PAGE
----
MOORE — “Rummage sale — cheap.”
Tom Bridges put the sign up outside the home he had shared with his wife, Vicki, for nearly 20 years. Monday's tornado destroyed the couple's home and ruined most of their possessions.
On Thursday, the Army veteran picked through the rubble, looking for some of his wife's jewelry.
She was in Tulsa when the EF5 twister hit. It leveled the Bridges' home at 312 Stoneridge Drive and the homes of neighbors in the Hunter's Glen addition.
The sign drew the attention of an independent filmmaker, who stood in front of the Bridges' home interviewing those in the area. An out-of-state couple — in the neighborhood to help out — took a few pictures of it and stopped to chat with Bridges.
In front of the rubble, Bridges, 68, had organized some salvageable belongings — a few chairs, a nice blue cooking pot. The sign, those things, led some to ask:
Was the sign for real?
No, he said. The sign's a joke.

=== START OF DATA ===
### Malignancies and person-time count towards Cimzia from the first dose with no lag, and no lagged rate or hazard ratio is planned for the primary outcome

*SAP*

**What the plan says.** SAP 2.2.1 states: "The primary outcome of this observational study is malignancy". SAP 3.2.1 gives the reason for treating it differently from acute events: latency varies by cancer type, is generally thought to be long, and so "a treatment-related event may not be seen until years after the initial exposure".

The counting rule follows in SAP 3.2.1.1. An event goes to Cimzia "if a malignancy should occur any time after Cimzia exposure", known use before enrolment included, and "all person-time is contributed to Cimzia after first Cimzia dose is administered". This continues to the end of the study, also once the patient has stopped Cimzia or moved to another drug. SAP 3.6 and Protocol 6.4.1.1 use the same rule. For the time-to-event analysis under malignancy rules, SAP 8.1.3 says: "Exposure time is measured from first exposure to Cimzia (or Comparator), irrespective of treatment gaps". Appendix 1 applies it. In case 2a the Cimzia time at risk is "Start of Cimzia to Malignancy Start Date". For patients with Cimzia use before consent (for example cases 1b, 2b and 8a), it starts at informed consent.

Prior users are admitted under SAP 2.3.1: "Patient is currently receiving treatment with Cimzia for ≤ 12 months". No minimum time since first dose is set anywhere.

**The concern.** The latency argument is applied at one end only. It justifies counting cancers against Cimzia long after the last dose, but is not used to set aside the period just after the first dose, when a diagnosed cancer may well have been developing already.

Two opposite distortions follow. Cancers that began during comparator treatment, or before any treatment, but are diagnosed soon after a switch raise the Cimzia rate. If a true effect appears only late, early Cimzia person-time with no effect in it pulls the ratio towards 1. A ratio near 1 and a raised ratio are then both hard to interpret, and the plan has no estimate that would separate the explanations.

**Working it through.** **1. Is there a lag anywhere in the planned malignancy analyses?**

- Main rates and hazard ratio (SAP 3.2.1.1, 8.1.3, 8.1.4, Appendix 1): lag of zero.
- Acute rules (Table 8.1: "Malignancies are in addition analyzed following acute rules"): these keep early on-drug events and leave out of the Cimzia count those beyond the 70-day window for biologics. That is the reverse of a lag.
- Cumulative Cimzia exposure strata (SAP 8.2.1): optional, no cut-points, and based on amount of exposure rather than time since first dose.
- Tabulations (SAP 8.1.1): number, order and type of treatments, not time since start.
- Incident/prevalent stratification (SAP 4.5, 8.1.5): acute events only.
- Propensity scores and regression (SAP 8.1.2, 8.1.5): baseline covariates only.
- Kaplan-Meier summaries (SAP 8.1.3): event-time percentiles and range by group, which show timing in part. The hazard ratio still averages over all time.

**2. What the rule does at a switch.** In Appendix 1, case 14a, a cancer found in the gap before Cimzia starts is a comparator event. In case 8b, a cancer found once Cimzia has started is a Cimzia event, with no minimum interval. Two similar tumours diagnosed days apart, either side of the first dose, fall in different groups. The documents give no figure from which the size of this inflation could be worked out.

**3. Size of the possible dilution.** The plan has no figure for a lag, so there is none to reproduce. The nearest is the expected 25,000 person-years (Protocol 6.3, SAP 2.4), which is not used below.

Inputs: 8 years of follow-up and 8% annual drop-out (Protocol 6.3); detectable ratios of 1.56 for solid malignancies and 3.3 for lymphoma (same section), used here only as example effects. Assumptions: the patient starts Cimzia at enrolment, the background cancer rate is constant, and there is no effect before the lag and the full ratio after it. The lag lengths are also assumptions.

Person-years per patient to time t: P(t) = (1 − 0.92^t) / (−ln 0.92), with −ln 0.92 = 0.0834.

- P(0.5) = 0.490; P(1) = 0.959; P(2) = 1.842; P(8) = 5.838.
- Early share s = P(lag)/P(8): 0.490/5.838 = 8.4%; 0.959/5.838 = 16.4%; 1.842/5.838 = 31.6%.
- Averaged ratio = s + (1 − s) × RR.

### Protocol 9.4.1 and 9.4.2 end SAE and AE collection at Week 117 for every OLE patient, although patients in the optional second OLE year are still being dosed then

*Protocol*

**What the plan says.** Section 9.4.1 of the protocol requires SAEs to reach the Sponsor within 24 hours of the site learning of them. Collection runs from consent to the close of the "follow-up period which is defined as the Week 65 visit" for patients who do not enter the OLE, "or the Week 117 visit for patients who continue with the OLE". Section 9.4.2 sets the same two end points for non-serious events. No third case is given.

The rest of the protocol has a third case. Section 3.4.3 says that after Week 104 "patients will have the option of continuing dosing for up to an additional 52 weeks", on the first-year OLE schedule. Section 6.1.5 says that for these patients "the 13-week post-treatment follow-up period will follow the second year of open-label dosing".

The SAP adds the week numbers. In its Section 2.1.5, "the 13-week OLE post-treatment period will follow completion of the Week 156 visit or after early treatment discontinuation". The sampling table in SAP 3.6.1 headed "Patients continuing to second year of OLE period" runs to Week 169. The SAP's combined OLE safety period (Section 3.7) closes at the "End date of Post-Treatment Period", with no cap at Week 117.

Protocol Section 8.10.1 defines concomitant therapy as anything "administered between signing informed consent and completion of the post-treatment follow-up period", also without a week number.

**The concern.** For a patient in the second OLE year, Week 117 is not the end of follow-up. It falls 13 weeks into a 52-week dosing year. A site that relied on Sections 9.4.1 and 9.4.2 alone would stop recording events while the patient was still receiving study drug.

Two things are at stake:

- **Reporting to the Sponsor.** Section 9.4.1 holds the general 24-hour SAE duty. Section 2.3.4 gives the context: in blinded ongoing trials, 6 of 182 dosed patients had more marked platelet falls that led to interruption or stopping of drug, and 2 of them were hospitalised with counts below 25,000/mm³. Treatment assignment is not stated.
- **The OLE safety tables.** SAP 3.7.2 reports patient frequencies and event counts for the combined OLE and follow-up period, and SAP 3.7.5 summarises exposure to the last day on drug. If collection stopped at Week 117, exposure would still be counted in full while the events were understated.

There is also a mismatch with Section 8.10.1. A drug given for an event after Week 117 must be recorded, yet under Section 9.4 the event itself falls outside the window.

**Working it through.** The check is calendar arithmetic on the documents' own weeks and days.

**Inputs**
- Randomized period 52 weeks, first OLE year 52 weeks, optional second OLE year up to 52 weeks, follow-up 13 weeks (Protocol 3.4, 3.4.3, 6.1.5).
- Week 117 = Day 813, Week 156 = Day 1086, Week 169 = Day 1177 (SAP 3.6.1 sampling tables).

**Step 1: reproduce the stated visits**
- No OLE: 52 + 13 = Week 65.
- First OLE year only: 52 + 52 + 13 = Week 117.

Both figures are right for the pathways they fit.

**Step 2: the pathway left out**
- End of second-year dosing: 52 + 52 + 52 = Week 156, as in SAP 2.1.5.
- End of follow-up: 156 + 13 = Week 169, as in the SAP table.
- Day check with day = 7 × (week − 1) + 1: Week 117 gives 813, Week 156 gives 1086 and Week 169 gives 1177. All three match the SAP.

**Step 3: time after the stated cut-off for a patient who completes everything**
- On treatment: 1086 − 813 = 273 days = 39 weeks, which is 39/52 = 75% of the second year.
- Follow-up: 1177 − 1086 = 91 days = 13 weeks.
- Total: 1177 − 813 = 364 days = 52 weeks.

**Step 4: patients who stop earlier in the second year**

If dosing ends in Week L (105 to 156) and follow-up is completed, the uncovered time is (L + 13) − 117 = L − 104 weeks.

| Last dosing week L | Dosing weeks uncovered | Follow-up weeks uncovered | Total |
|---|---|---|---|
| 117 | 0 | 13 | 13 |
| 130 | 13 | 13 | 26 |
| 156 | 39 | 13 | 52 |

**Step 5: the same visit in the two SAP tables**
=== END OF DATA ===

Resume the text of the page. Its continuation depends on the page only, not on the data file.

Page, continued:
Rescue workers dug through rubble Monday to pull Bridges out of his collapsed home. An inner hallway is all that remained. He rode out the twister in the storm cellar.
About two hours later, he had an idea.
“The idea made me laugh inside. And you know, you need that,” he said. “It cheered me up just for a second. It will somebody else, too ... they'll get a laugh out of all this mess. We need that.”
The sign has captured a lot of attention.
“That thing has been photographed many times,” Bridges said. “It's gotten a few laughs here and there. You get it where you can, when you can to keep you going.”
He and his wife plan to rebuild in the same neighborhood in Moore.
His neighborhood is in splinters — why rebuild?
“I've heard people ask that for years. I have a perfect answer for that. You tell me where in this world you're going to move that they don't have some kind of trauma once in a while? Earthquakes, tornadoes, hurricanes, sinkholes — you tell me, where can you get away from that?”